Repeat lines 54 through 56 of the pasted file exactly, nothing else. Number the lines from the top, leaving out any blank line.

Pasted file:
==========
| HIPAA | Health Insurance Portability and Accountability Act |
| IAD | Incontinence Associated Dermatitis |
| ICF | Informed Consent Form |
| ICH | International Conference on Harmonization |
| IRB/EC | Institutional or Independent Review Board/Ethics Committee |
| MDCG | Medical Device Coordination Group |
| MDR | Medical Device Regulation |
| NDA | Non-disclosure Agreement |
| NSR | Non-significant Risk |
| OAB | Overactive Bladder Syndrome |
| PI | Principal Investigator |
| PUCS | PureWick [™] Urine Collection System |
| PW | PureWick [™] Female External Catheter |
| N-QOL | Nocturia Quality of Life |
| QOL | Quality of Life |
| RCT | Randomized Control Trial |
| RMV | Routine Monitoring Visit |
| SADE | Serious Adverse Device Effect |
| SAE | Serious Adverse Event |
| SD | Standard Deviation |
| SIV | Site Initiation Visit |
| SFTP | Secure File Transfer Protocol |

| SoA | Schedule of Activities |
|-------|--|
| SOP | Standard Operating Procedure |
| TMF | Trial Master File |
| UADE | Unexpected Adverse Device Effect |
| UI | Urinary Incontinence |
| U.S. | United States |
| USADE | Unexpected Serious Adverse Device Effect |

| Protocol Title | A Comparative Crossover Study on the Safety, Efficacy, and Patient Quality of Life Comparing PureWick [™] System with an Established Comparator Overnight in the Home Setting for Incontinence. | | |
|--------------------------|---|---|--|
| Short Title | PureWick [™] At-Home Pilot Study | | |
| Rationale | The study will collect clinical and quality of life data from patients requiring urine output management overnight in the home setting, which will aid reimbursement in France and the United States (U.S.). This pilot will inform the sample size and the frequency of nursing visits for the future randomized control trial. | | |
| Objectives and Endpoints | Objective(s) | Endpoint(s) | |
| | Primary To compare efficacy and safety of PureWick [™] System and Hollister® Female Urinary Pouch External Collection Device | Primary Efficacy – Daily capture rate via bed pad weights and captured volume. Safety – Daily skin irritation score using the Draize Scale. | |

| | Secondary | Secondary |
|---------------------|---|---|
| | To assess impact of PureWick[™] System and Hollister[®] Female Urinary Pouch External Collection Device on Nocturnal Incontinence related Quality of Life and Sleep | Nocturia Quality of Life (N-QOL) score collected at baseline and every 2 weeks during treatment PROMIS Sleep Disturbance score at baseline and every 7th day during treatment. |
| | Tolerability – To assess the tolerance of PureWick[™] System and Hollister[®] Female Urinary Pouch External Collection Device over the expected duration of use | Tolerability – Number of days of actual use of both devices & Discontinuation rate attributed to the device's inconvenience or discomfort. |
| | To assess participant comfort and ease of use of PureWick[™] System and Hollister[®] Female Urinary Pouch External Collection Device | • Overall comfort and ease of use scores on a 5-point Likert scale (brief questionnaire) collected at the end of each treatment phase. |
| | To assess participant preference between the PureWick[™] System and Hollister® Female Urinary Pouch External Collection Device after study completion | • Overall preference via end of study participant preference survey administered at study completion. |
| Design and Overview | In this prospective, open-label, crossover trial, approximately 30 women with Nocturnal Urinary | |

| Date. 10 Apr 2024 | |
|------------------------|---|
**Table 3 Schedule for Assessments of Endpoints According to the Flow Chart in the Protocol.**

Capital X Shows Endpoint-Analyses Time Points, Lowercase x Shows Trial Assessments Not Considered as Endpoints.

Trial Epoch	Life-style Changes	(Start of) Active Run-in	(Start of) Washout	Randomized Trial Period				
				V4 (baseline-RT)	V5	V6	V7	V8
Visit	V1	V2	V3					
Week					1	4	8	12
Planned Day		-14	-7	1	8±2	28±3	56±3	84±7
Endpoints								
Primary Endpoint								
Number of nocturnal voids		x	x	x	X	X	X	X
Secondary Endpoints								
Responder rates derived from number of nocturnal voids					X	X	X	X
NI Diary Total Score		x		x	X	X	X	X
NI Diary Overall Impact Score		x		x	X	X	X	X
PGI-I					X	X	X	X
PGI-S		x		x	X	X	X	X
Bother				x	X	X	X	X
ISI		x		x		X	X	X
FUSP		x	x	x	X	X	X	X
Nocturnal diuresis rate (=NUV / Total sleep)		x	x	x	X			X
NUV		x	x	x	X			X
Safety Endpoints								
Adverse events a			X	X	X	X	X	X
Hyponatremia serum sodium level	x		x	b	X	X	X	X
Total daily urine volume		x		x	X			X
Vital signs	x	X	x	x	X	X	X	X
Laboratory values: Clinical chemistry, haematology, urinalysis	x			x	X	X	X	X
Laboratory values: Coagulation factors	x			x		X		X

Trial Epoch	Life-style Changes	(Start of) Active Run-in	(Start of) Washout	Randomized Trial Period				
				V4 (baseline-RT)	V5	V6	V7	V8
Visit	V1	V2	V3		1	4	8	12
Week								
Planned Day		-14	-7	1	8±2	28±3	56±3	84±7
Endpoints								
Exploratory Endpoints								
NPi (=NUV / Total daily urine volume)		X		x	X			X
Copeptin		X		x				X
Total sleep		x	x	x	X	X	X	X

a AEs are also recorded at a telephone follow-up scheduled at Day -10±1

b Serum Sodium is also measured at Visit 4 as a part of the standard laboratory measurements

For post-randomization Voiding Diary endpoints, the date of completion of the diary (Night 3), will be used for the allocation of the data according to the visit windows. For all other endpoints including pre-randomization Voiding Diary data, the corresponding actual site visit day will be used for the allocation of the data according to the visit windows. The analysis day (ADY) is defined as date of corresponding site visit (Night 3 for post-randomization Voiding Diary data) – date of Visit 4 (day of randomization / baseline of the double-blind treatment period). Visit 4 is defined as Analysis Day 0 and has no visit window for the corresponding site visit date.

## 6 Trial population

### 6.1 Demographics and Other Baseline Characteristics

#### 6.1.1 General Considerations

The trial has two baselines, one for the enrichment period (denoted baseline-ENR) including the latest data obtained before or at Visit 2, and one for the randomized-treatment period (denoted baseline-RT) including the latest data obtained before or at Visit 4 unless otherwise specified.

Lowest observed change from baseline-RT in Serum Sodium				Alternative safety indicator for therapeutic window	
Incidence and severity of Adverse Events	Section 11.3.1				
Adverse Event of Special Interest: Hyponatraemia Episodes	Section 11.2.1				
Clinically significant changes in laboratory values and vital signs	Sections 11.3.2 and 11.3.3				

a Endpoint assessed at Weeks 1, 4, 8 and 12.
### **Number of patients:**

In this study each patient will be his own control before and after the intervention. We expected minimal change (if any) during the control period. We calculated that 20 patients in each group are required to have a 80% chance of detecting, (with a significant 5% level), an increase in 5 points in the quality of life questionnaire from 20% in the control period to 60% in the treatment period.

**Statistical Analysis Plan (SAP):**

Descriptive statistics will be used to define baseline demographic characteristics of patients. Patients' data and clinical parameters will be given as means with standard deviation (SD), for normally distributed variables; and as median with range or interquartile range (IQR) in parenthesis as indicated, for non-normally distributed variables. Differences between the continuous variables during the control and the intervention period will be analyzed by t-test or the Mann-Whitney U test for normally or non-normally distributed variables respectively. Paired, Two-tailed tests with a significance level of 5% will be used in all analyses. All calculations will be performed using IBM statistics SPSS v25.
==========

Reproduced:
Primary Endpoint								
Number of nocturnal voids		x	x	x	X	X	X	X
Secondary Endpoints								